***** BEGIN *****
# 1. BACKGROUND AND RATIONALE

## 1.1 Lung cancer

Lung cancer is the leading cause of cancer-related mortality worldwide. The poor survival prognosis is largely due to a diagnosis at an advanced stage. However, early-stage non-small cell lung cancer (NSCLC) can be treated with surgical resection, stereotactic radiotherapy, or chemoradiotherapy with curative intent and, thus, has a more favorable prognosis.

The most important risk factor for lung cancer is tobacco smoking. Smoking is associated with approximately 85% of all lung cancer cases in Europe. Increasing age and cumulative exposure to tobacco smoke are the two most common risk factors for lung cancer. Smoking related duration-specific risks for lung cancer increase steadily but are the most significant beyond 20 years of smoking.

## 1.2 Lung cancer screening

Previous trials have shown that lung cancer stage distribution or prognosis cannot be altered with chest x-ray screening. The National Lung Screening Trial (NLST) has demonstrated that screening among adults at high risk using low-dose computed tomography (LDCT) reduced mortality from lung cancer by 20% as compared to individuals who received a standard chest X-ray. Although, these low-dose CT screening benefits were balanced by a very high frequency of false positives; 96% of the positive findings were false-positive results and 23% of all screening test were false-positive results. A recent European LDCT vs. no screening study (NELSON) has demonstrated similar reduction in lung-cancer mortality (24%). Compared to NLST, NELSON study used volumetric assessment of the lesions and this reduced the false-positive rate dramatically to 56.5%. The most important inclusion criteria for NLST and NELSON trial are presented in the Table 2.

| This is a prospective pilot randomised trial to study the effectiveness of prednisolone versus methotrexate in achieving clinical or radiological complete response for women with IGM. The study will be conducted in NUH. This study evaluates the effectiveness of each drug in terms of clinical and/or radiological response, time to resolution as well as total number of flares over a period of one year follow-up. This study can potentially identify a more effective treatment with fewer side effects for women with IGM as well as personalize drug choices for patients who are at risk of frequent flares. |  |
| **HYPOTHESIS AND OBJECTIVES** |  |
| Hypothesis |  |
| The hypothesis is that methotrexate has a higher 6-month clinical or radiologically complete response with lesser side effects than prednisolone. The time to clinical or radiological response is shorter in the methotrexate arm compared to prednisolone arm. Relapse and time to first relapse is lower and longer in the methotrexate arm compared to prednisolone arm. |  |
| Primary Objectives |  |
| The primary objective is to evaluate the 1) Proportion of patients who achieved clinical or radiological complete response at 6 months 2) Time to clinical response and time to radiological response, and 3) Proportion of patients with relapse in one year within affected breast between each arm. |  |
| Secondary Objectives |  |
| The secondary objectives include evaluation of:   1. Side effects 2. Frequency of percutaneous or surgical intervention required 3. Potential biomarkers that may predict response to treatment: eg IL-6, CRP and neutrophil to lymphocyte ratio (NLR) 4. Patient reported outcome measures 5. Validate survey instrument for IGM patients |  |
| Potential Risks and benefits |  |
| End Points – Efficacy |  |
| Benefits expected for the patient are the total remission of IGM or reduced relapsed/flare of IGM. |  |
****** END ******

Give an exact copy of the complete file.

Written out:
# 1. BACKGROUND AND RATIONALE

## 1.1 Lung cancer

Lung cancer is the leading cause of cancer-related mortality worldwide. The poor survival prognosis is largely due to a diagnosis at an advanced stage. However, early-stage non-small cell lung cancer (NSCLC) can be treated with surgical resection, stereotactic radiotherapy, or chemoradiotherapy with curative intent and, thus, has a more favorable prognosis.

The most important risk factor for lung cancer is tobacco smoking. Smoking is associated with approximately 85% of all lung cancer cases in Europe. Increasing age and cumulative exposure to tobacco smoke are the two most common risk factors for lung cancer. Smoking related duration-specific risks for lung cancer increase steadily but are the most significant beyond 20 years of smoking.

## 1.2 Lung cancer screening

Previous trials have shown that lung cancer stage distribution or prognosis cannot be altered with chest x-ray screening. The National Lung Screening Trial (NLST) has demonstrated that screening among adults at high risk using low-dose computed tomography (LDCT) reduced mortality from lung cancer by 20% as compared to individuals who received a standard chest X-ray. Although, these low-dose CT screening benefits were balanced by a very high frequency of false positives; 96% of the positive findings were false-positive results and 23% of all screening test were false-positive results. A recent European LDCT vs. no screening study (NELSON) has demonstrated similar reduction in lung-cancer mortality (24%). Compared to NLST, NELSON study used volumetric assessment of the lesions and this reduced the false-positive rate dramatically to 56.5%. The most important inclusion criteria for NLST and NELSON trial are presented in the Table 2.

| This is a prospective pilot randomised trial to study the effectiveness of prednisolone versus methotrexate in achieving clinical or radiological complete response for women with IGM. The study will be conducted in NUH. This study evaluates the effectiveness of each drug in terms of clinical and/or radiological response, time to resolution as well as total number of flares over a period of one year follow-up. This study can potentially identify a more effective treatment with fewer side effects for women with IGM as well as personalize drug choices for patients who are at risk of frequent flares. |  |
| **HYPOTHESIS AND OBJECTIVES** |  |
| Hypothesis |  |
| The hypothesis is that methotrexate has a higher 6-month clinical or radiologically complete response with lesser side effects than prednisolone. The time to clinical or radiological response is shorter in the methotrexate arm compared to prednisolone arm. Relapse and time to first relapse is lower and longer in the methotrexate arm compared to prednisolone arm. |  |
| Primary Objectives |  |
| The primary objective is to evaluate the 1) Proportion of patients who achieved clinical or radiological complete response at 6 months 2) Time to clinical response and time to radiological response, and 3) Proportion of patients with relapse in one year within affected breast between each arm. |  |
| Secondary Objectives |  |
| The secondary objectives include evaluation of:   1. Side effects 2. Frequency of percutaneous or surgical intervention required 3. Potential biomarkers that may predict response to treatment: eg IL-6, CRP and neutrophil to lymphocyte ratio (NLR) 4. Patient reported outcome measures 5. Validate survey instrument for IGM patients |  |
| Potential Risks and benefits |  |
| End Points – Efficacy |  |
| Benefits expected for the patient are the total remission of IGM or reduced relapsed/flare of IGM. |  |